Good Boy, not quite in the doghouse

Full-to-capacity stadium seating, artery-clogging popcorn, watery fountain drinks and about 300 children, all staring glassy-eyed and sugar-filled at a 40-foot screen. This sets the scene for any theatre playing Good Boy, the latest kid favourite.

To a child, this is a euphoric outing, however to a lone student journalist with no apparent excuse for being present, it’s a little awkward. After a moment, though, it becomes more of second childhood (assuming that the first one ever ended).

Good Boy stars Molly Shannon and Kevin Nealon in their usual goofy roles, though toned down to attempt to simulate semi-normal parents. Liam Aiken stars in his first central role, with the voices of Matthew Broderick, Brittney Murphy, Cheech Marin, Carl Reiner, Delta Burke and Donald Faison.

In a perfect, sunny suburban town, Owen (Aiken) spends his summer walking dogs to prove to his parents he can handle the responsibility of getting a pet of his own. As all the residents of his neighbourhood seem to have a canine complement, this turns out to be a successful venture. At the end of his trial, Owen picks out his new best friend, Hubble, a scrappy wire-haired terrier (voiced by Broderick), leading him to discover dogs are really a colonial race sent to take over the world.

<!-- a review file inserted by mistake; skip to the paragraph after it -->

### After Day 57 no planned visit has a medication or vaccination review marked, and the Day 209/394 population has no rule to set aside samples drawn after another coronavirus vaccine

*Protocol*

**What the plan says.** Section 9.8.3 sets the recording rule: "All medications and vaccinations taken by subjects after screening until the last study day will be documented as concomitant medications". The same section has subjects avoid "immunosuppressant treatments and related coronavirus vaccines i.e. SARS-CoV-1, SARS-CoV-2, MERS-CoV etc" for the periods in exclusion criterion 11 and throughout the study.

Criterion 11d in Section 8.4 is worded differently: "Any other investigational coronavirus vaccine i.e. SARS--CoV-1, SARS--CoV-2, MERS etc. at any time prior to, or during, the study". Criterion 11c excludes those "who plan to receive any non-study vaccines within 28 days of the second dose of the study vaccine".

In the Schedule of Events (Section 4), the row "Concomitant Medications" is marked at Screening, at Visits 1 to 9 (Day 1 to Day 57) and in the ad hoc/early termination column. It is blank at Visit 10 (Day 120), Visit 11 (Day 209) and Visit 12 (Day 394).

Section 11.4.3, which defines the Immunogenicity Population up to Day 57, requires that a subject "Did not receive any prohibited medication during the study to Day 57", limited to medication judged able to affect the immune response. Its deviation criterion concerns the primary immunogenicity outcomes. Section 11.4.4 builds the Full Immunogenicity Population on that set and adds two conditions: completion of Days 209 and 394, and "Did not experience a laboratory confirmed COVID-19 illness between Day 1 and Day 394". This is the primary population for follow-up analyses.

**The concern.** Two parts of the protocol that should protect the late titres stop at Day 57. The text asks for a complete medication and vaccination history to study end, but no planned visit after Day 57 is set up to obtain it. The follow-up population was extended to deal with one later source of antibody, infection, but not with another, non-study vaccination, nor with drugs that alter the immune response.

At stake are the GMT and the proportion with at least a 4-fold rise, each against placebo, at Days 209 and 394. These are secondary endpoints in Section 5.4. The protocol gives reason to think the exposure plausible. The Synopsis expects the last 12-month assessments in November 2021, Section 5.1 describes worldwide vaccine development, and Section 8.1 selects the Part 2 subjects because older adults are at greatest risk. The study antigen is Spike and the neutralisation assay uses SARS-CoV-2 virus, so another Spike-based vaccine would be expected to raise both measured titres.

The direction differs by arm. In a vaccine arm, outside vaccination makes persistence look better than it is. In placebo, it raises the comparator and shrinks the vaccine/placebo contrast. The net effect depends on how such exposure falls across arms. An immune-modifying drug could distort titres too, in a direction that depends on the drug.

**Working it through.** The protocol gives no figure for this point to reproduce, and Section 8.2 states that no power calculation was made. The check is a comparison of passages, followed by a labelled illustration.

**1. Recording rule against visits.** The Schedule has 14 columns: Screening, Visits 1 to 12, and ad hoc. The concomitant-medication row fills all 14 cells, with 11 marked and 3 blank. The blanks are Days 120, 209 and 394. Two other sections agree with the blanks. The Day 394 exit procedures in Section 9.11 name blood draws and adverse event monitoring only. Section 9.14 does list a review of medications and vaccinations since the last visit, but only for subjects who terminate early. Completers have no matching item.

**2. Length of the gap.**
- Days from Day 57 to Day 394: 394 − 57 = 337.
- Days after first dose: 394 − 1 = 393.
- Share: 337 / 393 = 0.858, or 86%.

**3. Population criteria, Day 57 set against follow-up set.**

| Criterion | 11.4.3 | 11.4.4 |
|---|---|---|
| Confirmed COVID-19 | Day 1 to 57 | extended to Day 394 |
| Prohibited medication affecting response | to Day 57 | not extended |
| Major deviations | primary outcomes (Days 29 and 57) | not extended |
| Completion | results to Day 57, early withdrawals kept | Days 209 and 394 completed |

Though meant to be a heartwarming kids movie, there is a definite "artsy" influence. In one scene, a bottle of laughing gas gets tipped over and drugged-up little pooches run around stoned in choppy camera work. A fairly accurate drug experience, according to the Rez folk at any rate..

Writer/director John Hoffman covered all his bases when he created Owen’s neighbourhood. Half of the movie’s appeal is seeing the variety of lifestyles. The gay couple whose dog is a cornerstone of the family, the widower whose dog is the focus of all his attention, the rich woman whose pampered poodle gets frequent visits to the spa, and the stereotypical white, suburban family, and their black best friend. Also, the super-space-dogs are a matriarchal society, so more points for political correctness.

In fact, Hoffman’s film almost has socio-political undertones. Maybe he just wanted to be different, but either way, there’s a lot more in this film than one would expect.

If you’re a university student who just happened to like Spy Kids and might be considering it an option, don’t pay to see it. If, however, you’re looking for a plethora of classy dog jokes to impress 40-something parents and drunks, Good Boy is sure to deliver.

And the kids will like it, too.

Good Boy opens Oct. 10 in theatres across Calgary. Rated PG for some mild crude humour.

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